How Led Zeppelin’s ‘Dazed and Confused’ Was Different From the Yardbirds Version
It was a long journey from the earliest version of “Dazed and Confused” to the marathon — at times, over 30-minute — performances Led Zeppelin would deliver in the band’s prime. And it all started with Jake Holmes, a songwriter and performer Jimmy Page saw open for The Yardbirds in 1967.
At the time, Page was working as the Yardbirds’ lead guitarist and songwriter following the departure of Jeff Beck. As for Holmes, who later got a songwriting credit after suing Led Zeppelin, he’d already created the descending riff and concept of the track when Page saw it with his band.
It impressed Page enough that he embellished the song with his fellow Yardbirds, working out a new arrangement and adding new lyrics. And if you catch recordings of the band in the Page era you’ll hear them perform it.
Of course, in the Led Zeppelin era, “Dazed and Confused” became one of the band’s signature songs during its knockout live performances. By that point, the track had evolved a long way from Holmes’ original concept.
The Yardbirds’ ‘Dazed and Confused’ was a strong first crack by Jimmy Page
After the departure of Beck, Page dove into his work with The Yardbirds. In the previous years, he’d worked as an ace session guitarist in London and decided he was ready to get going with his own band. And he had plenty to work with in the former group of both Beck and Eric Clapton.
In the Page era, Keith Relf still handled vocals, while drummer Jim McCarty and bassist Chris Dreja (previously the rhythm guitarist) rounded out the band. Between the four of them, they came up with an impressive re-imagining of “Dazed and Confused.”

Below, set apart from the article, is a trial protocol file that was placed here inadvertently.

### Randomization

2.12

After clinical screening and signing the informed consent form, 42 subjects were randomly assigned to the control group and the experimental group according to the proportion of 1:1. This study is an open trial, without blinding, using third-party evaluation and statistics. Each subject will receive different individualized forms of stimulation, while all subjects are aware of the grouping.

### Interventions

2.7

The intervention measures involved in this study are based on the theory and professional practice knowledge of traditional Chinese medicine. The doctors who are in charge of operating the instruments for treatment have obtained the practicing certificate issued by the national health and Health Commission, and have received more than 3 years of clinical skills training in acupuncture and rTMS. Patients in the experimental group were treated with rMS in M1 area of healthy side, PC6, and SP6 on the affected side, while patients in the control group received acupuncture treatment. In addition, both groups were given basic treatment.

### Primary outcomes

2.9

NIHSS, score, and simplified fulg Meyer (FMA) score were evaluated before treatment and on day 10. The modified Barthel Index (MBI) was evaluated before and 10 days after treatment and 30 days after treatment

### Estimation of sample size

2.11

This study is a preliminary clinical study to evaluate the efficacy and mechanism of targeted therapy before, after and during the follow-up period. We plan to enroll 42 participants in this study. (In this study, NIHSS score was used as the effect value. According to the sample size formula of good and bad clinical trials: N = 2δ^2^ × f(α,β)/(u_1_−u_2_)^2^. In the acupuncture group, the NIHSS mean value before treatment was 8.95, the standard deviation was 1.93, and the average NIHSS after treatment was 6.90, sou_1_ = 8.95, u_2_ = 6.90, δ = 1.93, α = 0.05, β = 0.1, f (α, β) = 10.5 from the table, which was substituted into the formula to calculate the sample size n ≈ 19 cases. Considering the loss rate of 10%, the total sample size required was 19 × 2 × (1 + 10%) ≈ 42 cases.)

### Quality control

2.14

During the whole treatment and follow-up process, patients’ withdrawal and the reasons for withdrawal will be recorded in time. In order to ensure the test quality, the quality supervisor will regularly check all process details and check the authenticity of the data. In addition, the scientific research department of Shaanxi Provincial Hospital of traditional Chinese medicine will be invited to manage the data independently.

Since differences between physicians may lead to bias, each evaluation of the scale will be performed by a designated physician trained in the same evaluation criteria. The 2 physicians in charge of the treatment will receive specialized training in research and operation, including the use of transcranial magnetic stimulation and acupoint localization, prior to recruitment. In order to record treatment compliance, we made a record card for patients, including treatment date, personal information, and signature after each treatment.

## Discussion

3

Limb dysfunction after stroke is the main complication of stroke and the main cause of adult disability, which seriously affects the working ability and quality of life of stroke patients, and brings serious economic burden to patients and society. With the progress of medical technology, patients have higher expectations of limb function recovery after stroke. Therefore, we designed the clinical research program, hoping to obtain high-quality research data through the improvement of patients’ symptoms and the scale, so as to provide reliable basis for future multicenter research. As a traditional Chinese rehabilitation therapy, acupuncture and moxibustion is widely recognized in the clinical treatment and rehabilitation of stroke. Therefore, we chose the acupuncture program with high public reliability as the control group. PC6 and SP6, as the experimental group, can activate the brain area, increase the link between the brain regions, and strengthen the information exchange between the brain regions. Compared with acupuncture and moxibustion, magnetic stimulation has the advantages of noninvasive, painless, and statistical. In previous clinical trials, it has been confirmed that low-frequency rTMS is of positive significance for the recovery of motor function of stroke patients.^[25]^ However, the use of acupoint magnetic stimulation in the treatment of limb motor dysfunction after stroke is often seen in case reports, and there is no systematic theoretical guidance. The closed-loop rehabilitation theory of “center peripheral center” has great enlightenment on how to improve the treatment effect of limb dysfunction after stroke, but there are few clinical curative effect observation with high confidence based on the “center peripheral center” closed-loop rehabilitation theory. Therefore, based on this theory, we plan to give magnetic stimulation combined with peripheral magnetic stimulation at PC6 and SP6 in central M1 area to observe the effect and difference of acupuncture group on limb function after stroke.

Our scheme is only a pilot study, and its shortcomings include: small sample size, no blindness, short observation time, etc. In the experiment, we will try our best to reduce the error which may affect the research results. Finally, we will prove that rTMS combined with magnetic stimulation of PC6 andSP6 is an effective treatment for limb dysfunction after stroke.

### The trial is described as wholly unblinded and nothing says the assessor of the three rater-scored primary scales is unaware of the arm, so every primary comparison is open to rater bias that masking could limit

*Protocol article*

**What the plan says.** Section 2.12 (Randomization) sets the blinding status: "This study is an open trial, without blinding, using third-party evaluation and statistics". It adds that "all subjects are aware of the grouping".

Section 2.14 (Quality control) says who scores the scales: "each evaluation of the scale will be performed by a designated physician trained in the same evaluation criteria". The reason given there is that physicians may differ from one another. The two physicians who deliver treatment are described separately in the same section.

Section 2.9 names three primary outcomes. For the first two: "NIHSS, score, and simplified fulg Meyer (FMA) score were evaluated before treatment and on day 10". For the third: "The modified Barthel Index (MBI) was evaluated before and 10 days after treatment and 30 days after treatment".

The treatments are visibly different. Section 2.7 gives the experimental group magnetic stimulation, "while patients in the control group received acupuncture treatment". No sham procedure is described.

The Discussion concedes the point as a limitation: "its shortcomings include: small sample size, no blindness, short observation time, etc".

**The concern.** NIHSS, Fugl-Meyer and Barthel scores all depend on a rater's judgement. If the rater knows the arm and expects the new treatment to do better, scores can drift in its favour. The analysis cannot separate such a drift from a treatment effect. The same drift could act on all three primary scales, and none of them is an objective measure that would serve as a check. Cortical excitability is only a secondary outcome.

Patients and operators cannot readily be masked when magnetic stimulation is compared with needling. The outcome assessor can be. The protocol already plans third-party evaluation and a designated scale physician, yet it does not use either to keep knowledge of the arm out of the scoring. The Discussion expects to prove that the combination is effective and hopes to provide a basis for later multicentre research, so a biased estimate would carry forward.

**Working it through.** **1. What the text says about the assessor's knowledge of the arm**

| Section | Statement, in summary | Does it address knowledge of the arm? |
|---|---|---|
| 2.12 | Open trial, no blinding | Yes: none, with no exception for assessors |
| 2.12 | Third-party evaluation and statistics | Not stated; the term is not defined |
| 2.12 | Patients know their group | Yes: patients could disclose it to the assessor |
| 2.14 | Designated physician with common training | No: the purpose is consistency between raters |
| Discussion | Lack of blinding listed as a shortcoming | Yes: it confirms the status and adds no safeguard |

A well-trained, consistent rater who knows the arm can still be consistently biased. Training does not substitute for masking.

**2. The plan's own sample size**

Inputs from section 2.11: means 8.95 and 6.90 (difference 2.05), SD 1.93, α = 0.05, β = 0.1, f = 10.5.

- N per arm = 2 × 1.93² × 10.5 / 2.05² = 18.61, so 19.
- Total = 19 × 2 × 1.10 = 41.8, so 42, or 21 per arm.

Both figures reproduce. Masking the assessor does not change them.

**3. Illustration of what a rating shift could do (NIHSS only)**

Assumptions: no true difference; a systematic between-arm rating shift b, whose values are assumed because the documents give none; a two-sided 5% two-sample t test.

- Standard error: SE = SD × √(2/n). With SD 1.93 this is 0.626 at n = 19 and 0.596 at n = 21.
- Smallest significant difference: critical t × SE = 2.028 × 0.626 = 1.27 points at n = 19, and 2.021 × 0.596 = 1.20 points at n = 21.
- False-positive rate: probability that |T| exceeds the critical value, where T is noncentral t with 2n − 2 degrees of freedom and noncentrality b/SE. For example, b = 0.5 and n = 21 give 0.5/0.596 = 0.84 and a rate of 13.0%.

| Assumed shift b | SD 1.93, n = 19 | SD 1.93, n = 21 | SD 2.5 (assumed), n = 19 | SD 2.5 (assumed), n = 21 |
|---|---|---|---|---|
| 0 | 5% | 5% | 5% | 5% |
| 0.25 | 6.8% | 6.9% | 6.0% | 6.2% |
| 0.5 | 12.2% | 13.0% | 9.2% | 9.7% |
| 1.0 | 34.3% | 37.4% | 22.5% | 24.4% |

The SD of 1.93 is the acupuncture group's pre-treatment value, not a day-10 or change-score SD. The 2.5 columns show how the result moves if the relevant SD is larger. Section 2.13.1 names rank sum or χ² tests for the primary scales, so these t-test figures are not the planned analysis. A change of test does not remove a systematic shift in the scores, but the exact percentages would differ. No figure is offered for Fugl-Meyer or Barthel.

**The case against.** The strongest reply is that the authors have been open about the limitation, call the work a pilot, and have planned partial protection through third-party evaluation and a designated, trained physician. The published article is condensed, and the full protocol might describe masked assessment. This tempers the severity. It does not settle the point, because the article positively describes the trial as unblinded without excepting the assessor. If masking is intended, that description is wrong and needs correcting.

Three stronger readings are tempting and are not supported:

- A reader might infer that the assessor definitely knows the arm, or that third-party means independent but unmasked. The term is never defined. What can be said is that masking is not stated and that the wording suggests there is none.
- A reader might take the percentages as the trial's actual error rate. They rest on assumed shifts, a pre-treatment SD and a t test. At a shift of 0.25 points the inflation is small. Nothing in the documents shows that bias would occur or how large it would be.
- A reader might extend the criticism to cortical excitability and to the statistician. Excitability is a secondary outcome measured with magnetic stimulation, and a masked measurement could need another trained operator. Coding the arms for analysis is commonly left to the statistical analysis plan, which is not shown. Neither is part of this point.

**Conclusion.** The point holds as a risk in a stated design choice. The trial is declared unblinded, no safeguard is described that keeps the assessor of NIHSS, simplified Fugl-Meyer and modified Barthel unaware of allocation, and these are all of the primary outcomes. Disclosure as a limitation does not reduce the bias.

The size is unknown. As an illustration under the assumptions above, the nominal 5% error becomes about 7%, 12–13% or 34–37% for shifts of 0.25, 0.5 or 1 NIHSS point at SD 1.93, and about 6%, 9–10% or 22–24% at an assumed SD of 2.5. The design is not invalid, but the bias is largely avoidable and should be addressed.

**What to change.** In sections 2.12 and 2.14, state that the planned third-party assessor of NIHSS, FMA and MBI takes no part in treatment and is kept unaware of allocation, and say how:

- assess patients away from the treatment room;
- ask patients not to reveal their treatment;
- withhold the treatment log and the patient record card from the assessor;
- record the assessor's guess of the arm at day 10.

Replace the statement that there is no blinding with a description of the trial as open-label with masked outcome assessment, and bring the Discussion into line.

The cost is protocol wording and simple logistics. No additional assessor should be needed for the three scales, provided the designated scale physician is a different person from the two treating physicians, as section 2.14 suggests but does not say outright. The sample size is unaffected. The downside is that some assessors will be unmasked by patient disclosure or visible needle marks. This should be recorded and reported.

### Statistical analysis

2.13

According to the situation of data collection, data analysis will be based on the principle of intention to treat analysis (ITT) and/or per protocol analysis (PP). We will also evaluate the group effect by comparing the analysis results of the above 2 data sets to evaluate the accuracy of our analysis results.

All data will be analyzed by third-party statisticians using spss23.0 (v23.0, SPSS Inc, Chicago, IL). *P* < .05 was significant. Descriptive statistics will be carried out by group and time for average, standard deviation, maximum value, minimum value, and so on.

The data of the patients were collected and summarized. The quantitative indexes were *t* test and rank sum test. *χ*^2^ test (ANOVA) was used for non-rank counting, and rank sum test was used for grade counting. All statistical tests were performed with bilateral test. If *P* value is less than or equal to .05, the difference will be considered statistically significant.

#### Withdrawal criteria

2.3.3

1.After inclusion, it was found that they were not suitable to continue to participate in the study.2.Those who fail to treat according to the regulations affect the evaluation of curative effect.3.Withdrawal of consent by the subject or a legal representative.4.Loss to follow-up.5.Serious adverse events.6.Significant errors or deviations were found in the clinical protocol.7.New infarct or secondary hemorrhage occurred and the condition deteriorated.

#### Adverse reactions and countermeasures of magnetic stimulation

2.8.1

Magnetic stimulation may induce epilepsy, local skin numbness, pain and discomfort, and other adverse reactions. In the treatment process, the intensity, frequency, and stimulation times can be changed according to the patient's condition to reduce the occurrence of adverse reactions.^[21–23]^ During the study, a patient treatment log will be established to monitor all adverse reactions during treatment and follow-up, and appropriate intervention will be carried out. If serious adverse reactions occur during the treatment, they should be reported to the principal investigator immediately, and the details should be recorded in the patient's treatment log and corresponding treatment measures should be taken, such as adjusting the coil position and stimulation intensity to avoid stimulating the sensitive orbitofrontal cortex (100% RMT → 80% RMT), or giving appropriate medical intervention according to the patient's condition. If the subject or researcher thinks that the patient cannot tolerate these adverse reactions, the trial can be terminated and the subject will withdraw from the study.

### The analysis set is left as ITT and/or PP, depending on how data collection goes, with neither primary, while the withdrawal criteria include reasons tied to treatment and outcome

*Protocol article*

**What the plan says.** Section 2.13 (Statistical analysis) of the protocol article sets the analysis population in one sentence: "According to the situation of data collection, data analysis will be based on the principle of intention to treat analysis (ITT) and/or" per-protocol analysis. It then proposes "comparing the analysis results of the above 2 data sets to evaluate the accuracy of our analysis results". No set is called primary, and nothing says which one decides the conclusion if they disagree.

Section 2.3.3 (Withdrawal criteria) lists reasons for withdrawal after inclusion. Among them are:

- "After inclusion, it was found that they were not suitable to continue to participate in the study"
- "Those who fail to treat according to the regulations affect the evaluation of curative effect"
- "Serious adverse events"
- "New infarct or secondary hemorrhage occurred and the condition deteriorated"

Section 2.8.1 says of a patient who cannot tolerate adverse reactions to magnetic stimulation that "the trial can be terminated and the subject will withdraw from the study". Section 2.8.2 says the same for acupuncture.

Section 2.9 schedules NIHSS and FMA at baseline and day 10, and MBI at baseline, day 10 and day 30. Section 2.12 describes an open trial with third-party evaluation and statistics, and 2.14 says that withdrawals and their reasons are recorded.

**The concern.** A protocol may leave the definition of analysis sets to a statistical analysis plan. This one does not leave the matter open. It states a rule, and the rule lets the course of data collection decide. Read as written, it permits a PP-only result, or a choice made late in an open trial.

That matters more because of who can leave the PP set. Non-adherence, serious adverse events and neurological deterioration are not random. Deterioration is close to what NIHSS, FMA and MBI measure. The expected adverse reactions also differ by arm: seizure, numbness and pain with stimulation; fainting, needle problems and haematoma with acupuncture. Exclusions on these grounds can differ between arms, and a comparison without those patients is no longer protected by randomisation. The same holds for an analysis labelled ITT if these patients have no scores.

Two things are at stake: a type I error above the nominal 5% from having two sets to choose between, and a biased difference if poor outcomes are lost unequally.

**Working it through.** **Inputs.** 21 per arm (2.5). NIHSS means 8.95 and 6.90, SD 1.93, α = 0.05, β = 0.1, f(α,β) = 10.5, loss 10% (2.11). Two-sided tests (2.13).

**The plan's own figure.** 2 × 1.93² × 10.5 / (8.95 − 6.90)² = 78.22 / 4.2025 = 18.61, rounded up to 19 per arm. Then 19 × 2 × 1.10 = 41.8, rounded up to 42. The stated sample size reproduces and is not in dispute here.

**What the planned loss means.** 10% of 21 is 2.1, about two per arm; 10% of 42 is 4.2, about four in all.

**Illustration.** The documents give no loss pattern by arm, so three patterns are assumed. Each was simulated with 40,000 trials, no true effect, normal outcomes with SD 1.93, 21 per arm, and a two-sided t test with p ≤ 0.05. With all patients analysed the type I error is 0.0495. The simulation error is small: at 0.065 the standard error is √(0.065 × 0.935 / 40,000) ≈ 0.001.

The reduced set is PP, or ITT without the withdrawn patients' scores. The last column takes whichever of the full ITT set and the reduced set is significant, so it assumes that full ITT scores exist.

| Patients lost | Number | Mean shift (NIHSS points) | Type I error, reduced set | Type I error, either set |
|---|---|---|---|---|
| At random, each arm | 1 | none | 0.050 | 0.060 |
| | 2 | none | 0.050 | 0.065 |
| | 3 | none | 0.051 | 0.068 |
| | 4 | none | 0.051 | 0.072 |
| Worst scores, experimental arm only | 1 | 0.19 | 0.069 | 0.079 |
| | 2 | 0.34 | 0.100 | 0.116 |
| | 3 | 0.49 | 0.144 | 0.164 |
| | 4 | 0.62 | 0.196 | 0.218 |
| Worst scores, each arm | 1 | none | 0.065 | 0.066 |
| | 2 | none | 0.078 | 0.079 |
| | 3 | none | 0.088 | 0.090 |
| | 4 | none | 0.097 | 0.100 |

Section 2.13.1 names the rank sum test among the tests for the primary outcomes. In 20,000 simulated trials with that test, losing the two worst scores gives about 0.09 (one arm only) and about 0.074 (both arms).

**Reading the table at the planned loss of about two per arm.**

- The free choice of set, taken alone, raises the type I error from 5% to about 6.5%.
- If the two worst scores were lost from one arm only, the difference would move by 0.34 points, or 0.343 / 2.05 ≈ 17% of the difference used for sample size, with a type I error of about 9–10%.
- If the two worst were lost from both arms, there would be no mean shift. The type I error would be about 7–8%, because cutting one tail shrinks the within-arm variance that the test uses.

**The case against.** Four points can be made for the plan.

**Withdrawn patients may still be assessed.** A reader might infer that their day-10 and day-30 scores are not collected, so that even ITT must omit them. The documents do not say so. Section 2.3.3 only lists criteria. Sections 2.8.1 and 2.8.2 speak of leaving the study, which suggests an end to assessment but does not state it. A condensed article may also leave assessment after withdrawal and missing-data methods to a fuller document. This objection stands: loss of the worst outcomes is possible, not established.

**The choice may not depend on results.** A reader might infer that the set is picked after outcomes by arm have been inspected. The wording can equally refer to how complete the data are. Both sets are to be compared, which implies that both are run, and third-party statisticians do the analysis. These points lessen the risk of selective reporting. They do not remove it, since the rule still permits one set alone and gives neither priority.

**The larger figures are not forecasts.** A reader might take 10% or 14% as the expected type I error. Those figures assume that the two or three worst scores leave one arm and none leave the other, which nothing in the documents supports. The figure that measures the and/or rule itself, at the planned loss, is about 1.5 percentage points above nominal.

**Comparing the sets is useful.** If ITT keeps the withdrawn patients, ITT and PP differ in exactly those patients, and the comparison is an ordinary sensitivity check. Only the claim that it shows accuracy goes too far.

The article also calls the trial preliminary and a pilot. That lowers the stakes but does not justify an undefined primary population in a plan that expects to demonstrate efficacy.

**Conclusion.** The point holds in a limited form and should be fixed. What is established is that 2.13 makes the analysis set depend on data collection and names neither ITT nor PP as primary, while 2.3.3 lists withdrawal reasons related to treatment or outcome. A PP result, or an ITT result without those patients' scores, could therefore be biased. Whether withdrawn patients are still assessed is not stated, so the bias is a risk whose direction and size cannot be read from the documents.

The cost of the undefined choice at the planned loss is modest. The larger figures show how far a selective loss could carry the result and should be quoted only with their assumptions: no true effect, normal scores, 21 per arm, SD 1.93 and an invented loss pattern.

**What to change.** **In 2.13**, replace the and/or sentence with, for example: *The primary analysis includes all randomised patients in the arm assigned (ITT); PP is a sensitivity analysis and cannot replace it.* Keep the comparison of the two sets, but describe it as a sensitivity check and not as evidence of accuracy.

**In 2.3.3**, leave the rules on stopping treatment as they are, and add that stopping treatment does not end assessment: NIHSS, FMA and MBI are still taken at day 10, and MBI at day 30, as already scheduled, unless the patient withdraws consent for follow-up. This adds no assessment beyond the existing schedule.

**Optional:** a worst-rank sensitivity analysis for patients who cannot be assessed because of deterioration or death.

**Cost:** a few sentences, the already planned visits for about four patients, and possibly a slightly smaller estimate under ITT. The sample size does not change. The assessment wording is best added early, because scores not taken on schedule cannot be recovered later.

Zeppelin fans will have no trouble recognizing the opening bars. Dreja’s bass line sounds close to what John Paul Jones would later play, while Page does his psychedelic accents on guitar. However, The Yardbirds version features a lot of heavy drums at the start.
When Relf’s vocals begin, Zep fans will notice another key difference. In his performance, he handles the lyrics in almost spoken-word style. But from there the song sounds familiar, instrumentally. There’s the moody middle section with Page bowing his guitar; the call-and-response of bass and guitar; and a heavy solo before a final run through a verse.
The Led Zeppelin version is far more dramatic — and a showcase for Robert Plant
After forming Zeppelin, Page took production into his own hands. And his recording of “Dazed and Confused” (with engineer Glyn Johns) is a masterpiece. Page wanted each instrument loud and clear in the mix, and he got that for Jones’ haunting opening.
At least in the opening bars, John Bonham plays quietly, taking a back seat in the mix. That’s a big change from The Yardbirds’ version. But when Robert Plant begins his vocals this “Dazed and Confused” hits another level. (Page rewrote the lyrics to further distance the song from Holmes’ version.)
All four members of Led Zeppelin have spoken of the impact they felt the first time they played together — and you get a sense of what they meant with this recording. In the hands of a Hall of Fame band like The Yardbirds, “Dazed and Confused” was good; in Zeppelin’s hands it became an explosion.
Everything — starting with Plant’s attack and continuing with the song’s epic scale — comes off better with Page and Zeppelin at work. And as solos go Page seemed determined to tear through strings and blow out speakers with his guitar work here. All in all, a good song became great in Zep’s hands.